Every decade or so, a new chef captures the hearts and wallets of serious foodies throughout the world. Paul Bocuse. Michel Guerard. Joel Robuchon. Fredy Girardet. Today--for the first time, really--the brightest star in the gastronomic firmament is someone who doesn't cook French food.
His name is Ferran Adria, and he's Spanish--Catalan to be precise; Robuchon himself calls him "the best cook on the planet . . . a genius."
Adria, the 37-year-old self-taught son of a house painter, seems at times to have been inspired more by the modernist architect Antonio Gaudi and the surrealist painter Salvador Dali than by Auguste Escoffier. But whatever his inspiration, he is clearly creating the most imaginative cuisine in what must be the most inaccessible of all Michelin three-star restaurants.
El Bulli ("The Bulldog") is perched atop a rocky hillside overlooking the Mediterranean, about two hours north of Barcelona, 20 minutes past the Costa Brava resort town of Roses, at the end of a narrow, twisting, largely unpaved, pothole-filled 5-mile road. The only clue that you're not irrevocably lost as you wind your way over and around the cliffs toward Cala Monjoi is the occasional bulldog head stenciled in white or yellow on the roadside rocks.
Although El Bulli offers a regular a la carte menu, Adria delights in preparing tasting menus of 20 or 30 courses--many of them only a bite or two (much as Thomas Keller operates at the French Laundry in Napa Valley). Often the dishes come with precise instructions from the service staff.
"Put it all in your mouth at once," our waiter told us when he brought us each a spoon with a single brown square on it.
"Caramelized trout eggs," he said when we looked puzzled.
We did as we were told--and were rewarded with an astonishing burst of contrasting flavors and textures--first the sweetness and crunch of the caramelized crust, then the salt of the softer trout eggs, virtually exploding in our mouths.
The next course was a parfait glass filled with a green liquid.
"Fresh pea soup," the waiter said. "Please drink it in one long, slow swallow. Don't stop."
Obedient again, we discovered that the top half of the glass was filled with warm pea soup, the bottom half with cold pea soup flavored with a hint of mint. We all grinned with surprise and delight as the hot became warm became cool became cold, and we realized what he had done. (Adria says the laws of physics--heat rises, cold sinks--keep the liquids separate for about four minutes after he pours them into the glass.)
And so it went through the tasting menu at two lunches, each dish more dazzling than the one before. We had cuttlefish ravioli served in coconut milk; grilled watermelon topped with sliced tomatoes; potato "foam" with summer truffles; a Parmigiano ice cream sandwich appetizer, in which two crisp Parmigiano chips sat above and beneath a filling that had the texture and temperature of ice cream and the flavor of the best Parmigiano-Reggiano.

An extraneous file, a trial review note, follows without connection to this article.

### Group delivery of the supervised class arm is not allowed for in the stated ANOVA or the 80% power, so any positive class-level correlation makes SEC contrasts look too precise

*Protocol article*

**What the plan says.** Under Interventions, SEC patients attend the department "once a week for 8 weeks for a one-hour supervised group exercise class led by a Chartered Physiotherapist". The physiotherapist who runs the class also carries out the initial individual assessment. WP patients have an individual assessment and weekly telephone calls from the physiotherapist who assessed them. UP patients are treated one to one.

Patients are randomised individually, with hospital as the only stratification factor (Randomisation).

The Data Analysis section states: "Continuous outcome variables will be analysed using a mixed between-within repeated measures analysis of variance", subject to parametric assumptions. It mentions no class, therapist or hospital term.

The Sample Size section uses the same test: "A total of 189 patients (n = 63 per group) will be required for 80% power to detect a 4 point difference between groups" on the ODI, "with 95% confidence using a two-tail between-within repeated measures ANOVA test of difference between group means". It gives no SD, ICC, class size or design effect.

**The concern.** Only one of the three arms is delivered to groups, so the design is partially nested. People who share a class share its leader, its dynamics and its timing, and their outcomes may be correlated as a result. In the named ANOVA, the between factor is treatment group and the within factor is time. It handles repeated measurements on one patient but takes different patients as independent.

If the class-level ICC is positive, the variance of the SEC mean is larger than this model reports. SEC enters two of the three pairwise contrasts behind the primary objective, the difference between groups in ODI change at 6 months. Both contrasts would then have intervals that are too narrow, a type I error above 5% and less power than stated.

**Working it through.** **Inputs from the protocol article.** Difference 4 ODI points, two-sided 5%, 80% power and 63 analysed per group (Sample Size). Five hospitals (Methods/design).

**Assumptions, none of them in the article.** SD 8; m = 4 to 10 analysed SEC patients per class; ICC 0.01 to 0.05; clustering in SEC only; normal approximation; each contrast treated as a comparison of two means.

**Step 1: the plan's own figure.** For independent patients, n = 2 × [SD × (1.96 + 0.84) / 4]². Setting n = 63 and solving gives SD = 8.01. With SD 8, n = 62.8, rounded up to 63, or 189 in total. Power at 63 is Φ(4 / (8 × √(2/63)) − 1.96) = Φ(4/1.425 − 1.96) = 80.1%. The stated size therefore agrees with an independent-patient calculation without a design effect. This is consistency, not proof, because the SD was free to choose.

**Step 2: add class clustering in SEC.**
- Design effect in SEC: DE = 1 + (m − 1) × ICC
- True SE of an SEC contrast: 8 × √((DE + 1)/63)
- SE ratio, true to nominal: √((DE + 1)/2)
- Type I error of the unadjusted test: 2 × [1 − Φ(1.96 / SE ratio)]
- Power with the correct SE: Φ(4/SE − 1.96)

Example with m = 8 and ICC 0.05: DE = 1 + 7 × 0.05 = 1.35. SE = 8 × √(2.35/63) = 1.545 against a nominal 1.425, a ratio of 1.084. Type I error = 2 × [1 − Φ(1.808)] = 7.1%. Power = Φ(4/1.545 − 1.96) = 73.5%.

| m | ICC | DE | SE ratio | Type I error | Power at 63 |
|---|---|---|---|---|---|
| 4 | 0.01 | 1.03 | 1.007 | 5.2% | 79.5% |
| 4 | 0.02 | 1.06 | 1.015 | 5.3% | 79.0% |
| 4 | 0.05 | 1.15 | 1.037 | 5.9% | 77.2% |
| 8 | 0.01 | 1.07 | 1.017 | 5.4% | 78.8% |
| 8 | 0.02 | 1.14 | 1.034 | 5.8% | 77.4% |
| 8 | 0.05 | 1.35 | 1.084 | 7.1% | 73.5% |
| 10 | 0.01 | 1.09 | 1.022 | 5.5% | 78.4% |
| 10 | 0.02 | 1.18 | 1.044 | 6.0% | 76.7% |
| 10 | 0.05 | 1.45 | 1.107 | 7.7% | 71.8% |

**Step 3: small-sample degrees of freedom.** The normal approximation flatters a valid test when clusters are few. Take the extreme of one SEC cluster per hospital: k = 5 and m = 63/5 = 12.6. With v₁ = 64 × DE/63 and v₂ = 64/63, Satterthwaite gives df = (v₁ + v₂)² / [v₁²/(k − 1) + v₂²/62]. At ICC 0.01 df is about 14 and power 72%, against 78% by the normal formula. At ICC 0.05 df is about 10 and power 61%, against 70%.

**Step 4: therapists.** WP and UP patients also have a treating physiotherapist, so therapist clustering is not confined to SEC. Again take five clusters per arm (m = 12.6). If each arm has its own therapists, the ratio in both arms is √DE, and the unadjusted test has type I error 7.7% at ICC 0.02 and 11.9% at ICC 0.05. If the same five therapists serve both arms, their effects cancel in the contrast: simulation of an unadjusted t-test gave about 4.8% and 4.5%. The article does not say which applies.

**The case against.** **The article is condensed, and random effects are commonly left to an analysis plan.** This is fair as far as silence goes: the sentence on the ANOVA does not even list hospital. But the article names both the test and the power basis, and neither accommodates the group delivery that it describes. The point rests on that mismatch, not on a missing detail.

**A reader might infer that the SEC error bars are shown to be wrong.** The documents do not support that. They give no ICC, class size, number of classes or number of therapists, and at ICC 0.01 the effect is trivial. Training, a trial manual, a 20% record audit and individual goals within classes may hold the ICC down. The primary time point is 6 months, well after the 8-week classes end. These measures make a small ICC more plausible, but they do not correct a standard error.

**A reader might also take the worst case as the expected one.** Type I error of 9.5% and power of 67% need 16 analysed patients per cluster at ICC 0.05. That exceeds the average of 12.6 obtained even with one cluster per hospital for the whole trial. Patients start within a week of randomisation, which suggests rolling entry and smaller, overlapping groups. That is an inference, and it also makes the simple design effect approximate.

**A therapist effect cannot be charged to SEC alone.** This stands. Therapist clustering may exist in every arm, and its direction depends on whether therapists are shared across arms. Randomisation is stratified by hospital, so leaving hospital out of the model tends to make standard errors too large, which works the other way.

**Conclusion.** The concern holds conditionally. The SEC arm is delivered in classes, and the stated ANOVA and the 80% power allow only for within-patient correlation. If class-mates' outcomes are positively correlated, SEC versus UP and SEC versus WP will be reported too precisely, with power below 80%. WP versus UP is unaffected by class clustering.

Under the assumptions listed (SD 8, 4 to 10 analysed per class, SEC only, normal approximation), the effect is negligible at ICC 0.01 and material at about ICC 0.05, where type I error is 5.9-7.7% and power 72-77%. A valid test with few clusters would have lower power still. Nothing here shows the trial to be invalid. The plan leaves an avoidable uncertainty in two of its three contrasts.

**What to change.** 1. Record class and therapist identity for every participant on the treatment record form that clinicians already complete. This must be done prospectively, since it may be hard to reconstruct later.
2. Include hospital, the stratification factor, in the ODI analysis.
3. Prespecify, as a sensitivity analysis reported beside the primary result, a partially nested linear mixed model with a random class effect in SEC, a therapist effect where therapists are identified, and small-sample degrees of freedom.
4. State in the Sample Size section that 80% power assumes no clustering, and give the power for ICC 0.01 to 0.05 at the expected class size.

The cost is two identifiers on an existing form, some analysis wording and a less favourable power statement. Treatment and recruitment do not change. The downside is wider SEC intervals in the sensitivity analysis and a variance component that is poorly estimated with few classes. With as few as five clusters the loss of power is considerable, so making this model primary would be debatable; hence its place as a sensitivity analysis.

Most stunning of all perhaps was Adria's tagliatelle a A? la carbonara; the carbonara was the traditional (albeit especially well-executed) blend of cream, egg, ham and Parmigiano, but the "pasta" was made of thin strands of agar-agar, a seaweed gelatin, infused with consomme and lightly perfumed with truffle oil.
Adria is not only chef-as-artist but also chef-as-alchemist, always experimenting, contrasting tastes and textures in unusual, seemingly gimmicky combinations that somehow almost always work. His various "foams," for example--created with a device designed to make whipped cream--provide the ethereal essence of everything from potato to tomato, from shrimp to truffle.
"I try to use technology to create fantasy," Adria says. "My real pleasure is inventing a new experience for my customers."
Adria began his restaurant life when he was 18, washing dishes in Barcelona. One day, the owner of the restaurant gave him an Escoffier cookbook. He took it home and found himself as riveted as kids today are by the latest Harry Potter.
He would, he decided, become a chef. He spent eight months of military service cooking for a Spanish admiral, then met Juli Soler, the new owner of El Bulli, a French restaurant named in tribute to the previous owner's dog.
Adria spent much of the mid-'80s visiting the various three-star temples of gastronomy in France--as a customer at Troisgros, Guerard and Chapel and working briefly in the kitchen at Georges Blanc and Pic. One day in 1986, while working at Jacque Maximin's two-star restaurant in the Hotel Negresco in Nice, Adria heard Maximin answer a question about creativity by saying, "Create, don't copy."
It was as if a 500-watt light bulb suddenly went off in Adria's brain.